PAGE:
Baroness Hayman: My Lords, that is precisely my point. The noble Lord is talking very broadly of quality standards. I am saying that there is a whole range of quality standards and it would be absolutely wrong for me, at the Dispatch Box, to say now that the Government are taking on responsibility for that. We certainly take on responsibility, through professional bodies strengthening self-regulation, for the quality standards of the people who are working in those organisations. But the noble Earl cannot expect me to take complete responsibility for all of the standards delivered within the private sector. That is a different responsibility. As I was trying to point out earlier, the responsibility as regulator is different from the responsibility as provider.
Earl Howe: My Lords, again I find that answer disappointing. I was with the noble Baroness almost all the way in her main reply. I could see that what she was saying made a great deal of sense. But I am afraid the Government are in a bit of a bind. First, the noble Baroness has not really taken on board the point made not only by me, but by other noble Lords, that the Secretary of State has a duty to promote the health of the nation. That is a clear duty on him. To me that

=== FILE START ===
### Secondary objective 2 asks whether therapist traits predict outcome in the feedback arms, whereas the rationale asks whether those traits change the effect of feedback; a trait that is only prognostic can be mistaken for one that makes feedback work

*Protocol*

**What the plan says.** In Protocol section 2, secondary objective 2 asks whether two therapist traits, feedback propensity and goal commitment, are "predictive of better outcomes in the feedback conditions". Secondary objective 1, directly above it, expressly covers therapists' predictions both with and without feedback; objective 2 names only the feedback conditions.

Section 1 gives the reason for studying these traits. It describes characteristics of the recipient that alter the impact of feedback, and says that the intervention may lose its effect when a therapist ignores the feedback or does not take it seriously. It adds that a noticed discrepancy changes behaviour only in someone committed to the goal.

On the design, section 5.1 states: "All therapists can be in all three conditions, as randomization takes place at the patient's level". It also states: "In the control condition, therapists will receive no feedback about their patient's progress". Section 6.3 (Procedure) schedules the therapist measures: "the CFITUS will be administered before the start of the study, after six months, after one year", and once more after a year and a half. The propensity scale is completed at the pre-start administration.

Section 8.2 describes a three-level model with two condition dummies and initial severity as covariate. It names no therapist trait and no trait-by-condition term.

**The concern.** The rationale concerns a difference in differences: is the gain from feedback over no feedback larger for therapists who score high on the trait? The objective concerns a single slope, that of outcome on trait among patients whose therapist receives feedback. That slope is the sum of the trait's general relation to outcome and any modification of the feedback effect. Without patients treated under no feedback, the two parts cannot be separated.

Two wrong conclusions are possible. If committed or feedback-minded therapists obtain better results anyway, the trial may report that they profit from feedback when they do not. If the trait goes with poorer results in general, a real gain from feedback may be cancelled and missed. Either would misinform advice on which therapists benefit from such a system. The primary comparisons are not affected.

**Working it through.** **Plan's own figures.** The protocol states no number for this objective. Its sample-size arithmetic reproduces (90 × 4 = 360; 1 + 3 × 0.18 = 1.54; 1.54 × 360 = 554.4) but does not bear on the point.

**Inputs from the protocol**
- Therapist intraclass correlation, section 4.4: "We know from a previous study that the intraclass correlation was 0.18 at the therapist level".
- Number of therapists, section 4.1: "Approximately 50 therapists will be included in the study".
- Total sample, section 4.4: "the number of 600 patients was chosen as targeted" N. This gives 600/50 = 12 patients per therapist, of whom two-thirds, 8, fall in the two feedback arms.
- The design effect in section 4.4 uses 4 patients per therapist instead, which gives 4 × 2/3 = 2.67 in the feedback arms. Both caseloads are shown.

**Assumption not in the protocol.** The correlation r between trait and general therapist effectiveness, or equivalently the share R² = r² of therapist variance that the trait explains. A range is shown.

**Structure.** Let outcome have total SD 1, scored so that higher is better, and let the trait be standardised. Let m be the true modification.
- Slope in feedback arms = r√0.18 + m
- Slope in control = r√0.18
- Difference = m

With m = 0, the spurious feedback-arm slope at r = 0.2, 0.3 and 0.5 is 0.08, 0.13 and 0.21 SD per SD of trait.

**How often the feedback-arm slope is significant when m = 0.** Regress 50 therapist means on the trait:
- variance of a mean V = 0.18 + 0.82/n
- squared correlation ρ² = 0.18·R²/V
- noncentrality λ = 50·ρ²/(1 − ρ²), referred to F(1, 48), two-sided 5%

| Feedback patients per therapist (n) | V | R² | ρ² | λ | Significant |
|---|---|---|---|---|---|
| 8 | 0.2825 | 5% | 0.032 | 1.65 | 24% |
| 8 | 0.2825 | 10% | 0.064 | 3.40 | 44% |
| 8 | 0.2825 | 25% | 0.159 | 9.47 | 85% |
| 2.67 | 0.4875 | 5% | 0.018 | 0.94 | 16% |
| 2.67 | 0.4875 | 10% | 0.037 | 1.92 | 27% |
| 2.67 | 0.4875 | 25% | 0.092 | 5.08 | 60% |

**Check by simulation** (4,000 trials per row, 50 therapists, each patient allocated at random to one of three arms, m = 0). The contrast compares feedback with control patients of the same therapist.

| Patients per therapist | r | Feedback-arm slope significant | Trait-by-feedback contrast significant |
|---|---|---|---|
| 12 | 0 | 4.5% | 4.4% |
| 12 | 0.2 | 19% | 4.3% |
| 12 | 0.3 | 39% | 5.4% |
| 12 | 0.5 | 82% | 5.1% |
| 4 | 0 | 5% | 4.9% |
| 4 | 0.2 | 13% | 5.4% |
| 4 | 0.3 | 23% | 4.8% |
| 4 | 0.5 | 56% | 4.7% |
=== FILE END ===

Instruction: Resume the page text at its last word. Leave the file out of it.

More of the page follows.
Baroness Hayman: My Lords, I give the commitment to promote the health of the nation across the board. Health promotion will be given to everybody in exactly the same way. I give the same commitment to any NHS patient to whom we are providing services, whether in the private or public sectors. However, I cannot take on responsibility for the services that private contractors provide to someone who contracts with them in the same way as I can for the services provided by the NHS.